Kenichi Fukui (1918-1998) was a theoretical chemist whose career was devoted to explaining the nature of chemical reactions. His work was distinguished from that of other chemists by its mathematical structure. He especially contributed to bridging the gap between quantum theory, a mathematical theory of the behavior of molecules and atoms, and practical chemistry. He made it easier both to understand and predict the course of chemical reactions, and he shared the 1981 Nobel Prize in chemistry with Roald Hoffmann.
Fukui was born October 4, 1918, in Nara on the island of Honshu, Japan. He was the eldest of three sons born to Chie and Ryokichi Fukui. His father was a merchant and factory manager who played a major role in shaping his son's career; he persuaded Fukui to study chemistry. Fukui had no interest in chemistry during high school and he described in his autobiography, from the Nobel Foundation website, that his father's persuasiveness was the "most decisive occurrence in my educational career." He enrolled at the Department of Industrial Chemistry at Kyoto Imperial University, and he remained associated with that university throughout his life. Fukui graduated from the university in 1941, and he spent most of World War II at a fuel laboratory, performing research on the chemistry of synthetic fuel.
Fukui returned to Kyoto University in 1945, when he was named assistant professor. He received his Ph.D. in engineering in 1948 and was elevated to a full professorship in physical chemistry in 1951. At the beginning of his career, his research interests ranged broadly through the areas of chemical reaction theory, quantum chemistry, and physical chemistry. But during the 1950s, Fukui began theorizing about the role of electron orbitals in molecular reactions. Molecules are groups of atoms held together by electron bonds. Electrons circle the nuclei in what are called orbitals, similar to the orbit of planets around the sun in our solar system. Whenever molecules react with one another, at least one of these electron bonds is broken and altered, forming a new bond and thus changing the molecular structure. At the time Fukui began his work, scientists understood this process only when one bond was changed; the more complex reactions, however, were not understood at all.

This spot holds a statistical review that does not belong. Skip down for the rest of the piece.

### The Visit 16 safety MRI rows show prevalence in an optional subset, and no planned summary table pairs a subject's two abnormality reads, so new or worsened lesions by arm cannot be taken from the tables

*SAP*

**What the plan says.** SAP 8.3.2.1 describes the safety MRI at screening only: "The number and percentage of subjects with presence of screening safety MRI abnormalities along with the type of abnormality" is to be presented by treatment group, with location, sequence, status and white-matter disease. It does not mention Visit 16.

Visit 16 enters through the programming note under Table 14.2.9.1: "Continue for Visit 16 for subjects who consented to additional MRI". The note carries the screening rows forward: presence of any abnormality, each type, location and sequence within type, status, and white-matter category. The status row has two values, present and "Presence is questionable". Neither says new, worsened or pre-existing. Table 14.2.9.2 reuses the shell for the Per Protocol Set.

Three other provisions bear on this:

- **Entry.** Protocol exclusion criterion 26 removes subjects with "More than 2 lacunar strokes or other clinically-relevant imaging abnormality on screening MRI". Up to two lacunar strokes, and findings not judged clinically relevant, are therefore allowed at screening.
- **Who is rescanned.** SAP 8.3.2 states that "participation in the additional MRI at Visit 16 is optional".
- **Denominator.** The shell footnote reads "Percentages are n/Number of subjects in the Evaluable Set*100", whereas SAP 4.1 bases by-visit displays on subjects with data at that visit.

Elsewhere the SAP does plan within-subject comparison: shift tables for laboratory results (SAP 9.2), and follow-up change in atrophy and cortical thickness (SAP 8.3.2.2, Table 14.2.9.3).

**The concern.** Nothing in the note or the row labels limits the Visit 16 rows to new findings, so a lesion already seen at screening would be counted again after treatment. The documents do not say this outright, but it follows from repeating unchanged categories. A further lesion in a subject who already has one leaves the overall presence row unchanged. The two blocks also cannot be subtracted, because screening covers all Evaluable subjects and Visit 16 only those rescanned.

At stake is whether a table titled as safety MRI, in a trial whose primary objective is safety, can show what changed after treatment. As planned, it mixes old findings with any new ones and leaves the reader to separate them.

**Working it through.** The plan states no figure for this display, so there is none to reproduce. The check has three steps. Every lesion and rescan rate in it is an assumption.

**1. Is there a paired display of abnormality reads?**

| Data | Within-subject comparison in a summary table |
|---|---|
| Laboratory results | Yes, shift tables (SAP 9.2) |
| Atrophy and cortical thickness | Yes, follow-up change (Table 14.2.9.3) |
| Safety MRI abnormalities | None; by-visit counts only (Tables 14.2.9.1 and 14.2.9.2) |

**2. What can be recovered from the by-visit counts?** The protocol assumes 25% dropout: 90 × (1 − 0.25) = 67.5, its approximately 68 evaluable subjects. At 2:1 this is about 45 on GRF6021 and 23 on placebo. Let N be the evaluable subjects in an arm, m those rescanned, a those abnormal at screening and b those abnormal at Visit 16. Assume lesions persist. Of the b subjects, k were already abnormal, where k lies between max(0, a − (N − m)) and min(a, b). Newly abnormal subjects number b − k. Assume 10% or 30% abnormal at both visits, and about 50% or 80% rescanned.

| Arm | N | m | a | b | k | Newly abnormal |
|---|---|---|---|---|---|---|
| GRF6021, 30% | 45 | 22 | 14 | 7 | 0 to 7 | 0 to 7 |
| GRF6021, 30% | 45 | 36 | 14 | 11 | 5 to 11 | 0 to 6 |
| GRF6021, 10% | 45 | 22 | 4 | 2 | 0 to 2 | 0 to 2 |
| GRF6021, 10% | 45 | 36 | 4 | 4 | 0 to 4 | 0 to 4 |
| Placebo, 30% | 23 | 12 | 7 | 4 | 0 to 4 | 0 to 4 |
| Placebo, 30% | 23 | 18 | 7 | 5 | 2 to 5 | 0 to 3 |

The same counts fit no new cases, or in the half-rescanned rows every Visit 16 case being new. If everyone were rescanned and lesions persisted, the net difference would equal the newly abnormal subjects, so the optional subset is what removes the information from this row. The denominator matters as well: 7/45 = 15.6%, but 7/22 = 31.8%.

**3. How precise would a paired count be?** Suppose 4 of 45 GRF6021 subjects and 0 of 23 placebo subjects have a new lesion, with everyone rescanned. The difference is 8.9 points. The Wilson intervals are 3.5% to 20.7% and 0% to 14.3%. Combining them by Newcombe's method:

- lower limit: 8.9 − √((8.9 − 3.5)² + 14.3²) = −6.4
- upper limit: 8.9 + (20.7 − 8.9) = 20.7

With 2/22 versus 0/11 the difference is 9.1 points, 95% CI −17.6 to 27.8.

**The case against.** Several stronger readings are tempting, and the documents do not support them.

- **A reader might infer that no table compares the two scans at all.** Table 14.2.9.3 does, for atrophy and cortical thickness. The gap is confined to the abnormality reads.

Theories Increased Understanding of Chemical Reactions
During the 1950s, Fukui theorized that the significant elements of this interaction occurred in the highest occupied molecular orbital of one molecule (HOMO) and the lowest unoccupied molecular orbital of another (LUMO). Fukui named these "frontier orbitals." The HOMO has high energy and is willing to lose an electron, and the LUMO has low energy and is thus willing to accept an electron. The resulting bond, according to Fukui, is at an energy level between the two starting points. Over the next decade, Fukui developed and tested his theory using complex mathematical formulas, and he attempted to use it to predict the process of molecular interaction and bonding.
Fukui continued to break new ground in theoretical chemistry through the 1960s. Other chemists began research on these same problems during this period, but Fukui's work was largely neglected. His use of advanced mathematics made his theories difficult for most chemists to understand, and his articles were published in journals that were not widely read in the United States and Europe. In an interview quoted in the New York Times, Fukui also attributed some of his obscurity to resistance from Japanese colleagues: "The Japanese are very conservative when it comes to new theory. But once you get appreciated in the United States or Europe, then after that the appreciation spreads back to Japan."